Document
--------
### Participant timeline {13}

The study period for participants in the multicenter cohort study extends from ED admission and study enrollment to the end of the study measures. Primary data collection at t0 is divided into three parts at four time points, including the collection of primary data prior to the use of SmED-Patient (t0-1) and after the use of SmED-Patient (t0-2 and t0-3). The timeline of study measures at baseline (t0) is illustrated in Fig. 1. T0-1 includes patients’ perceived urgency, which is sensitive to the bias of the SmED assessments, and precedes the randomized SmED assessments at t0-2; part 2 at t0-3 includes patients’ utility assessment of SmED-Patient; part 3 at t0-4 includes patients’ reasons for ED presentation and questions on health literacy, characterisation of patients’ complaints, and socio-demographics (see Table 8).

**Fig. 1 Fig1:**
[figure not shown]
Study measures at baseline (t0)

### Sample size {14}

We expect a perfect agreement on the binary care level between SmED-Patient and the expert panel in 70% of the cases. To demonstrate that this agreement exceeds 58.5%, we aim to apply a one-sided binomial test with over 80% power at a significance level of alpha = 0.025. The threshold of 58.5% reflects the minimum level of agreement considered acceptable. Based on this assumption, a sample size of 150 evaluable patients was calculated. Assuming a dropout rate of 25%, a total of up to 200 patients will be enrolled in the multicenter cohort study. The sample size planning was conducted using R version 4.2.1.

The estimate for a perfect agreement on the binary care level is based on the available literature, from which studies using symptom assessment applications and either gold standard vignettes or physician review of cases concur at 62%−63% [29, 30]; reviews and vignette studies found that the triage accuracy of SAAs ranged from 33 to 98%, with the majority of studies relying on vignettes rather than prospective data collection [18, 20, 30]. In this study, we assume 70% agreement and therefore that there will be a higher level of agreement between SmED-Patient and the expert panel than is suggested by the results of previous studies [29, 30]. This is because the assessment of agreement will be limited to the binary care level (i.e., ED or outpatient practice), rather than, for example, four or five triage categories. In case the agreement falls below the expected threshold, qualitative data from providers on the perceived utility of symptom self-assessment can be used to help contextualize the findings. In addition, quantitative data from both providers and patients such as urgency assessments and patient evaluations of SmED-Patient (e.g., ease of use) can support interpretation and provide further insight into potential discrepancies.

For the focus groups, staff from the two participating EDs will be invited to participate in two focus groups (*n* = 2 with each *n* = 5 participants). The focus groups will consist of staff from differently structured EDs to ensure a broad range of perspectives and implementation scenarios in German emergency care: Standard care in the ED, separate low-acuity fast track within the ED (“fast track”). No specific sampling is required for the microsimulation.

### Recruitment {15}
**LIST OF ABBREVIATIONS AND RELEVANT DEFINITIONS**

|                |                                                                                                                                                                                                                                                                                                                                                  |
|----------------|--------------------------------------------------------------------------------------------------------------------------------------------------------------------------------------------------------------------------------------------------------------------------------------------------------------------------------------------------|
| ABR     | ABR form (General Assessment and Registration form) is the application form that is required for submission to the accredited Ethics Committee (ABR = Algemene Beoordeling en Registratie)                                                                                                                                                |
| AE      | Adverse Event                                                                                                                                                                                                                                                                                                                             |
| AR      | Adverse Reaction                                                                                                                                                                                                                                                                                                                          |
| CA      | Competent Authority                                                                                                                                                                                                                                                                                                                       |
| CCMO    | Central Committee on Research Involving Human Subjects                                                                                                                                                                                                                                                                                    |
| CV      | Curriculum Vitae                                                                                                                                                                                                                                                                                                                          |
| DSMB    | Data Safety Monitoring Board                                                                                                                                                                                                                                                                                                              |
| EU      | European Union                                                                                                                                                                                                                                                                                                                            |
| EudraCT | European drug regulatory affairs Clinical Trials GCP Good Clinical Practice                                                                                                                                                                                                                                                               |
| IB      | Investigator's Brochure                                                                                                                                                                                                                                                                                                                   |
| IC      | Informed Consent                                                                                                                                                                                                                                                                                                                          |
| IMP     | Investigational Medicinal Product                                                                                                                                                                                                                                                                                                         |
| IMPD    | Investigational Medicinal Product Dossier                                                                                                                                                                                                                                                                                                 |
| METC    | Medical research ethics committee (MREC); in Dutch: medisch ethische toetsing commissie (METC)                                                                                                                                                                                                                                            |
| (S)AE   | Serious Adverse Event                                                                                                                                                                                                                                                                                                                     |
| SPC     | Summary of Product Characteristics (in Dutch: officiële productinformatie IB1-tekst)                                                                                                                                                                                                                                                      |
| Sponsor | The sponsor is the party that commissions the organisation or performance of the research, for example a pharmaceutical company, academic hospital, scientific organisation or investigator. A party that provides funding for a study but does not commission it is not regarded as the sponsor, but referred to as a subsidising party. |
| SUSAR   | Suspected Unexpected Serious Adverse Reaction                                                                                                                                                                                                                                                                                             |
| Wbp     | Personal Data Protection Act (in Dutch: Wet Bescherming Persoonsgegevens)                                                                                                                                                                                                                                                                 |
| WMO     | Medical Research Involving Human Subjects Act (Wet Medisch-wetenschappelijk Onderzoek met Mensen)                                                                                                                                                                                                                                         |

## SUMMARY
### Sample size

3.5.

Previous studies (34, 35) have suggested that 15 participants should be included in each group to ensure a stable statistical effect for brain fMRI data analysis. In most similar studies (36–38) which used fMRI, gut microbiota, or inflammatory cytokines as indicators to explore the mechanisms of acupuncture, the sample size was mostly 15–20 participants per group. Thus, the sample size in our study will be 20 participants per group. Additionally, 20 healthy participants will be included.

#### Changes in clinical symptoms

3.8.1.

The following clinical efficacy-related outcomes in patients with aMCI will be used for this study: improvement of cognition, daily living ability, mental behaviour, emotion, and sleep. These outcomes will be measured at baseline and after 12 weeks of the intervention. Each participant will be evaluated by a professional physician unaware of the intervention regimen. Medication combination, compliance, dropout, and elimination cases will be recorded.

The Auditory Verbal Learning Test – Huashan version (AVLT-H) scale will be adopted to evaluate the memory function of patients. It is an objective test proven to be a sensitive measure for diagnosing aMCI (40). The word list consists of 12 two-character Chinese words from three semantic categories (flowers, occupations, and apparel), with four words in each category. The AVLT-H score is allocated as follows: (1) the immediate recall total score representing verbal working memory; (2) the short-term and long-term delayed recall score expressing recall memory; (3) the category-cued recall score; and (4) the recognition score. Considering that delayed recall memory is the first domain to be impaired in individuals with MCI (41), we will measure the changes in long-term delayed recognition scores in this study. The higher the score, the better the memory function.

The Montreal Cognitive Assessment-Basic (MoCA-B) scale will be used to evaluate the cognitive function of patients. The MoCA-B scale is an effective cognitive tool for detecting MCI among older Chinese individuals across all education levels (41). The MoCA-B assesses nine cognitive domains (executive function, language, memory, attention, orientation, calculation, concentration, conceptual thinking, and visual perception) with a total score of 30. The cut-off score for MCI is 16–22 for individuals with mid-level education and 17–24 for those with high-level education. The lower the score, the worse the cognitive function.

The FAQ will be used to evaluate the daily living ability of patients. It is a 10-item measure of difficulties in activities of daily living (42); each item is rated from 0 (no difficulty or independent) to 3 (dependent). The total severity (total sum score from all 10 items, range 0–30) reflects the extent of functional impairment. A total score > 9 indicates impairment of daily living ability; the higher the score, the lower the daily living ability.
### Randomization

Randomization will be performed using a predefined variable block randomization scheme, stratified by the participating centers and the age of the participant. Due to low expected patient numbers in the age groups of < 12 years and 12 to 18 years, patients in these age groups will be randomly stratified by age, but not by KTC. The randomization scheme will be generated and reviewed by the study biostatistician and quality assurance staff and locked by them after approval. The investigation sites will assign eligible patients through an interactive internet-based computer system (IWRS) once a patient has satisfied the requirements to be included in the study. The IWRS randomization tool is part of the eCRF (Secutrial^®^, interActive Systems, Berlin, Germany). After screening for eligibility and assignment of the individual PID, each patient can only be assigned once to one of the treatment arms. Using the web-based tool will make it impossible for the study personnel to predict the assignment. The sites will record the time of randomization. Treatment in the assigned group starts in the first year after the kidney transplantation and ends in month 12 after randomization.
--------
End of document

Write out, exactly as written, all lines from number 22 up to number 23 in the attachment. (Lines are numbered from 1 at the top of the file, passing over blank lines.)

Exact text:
| EudraCT | European drug regulatory affairs Clinical Trials GCP Good Clinical Practice                                                                                                                                                                                                                                                               |
| IB      | Investigator's Brochure                                                                                                                                                                                                                                                                                                                   |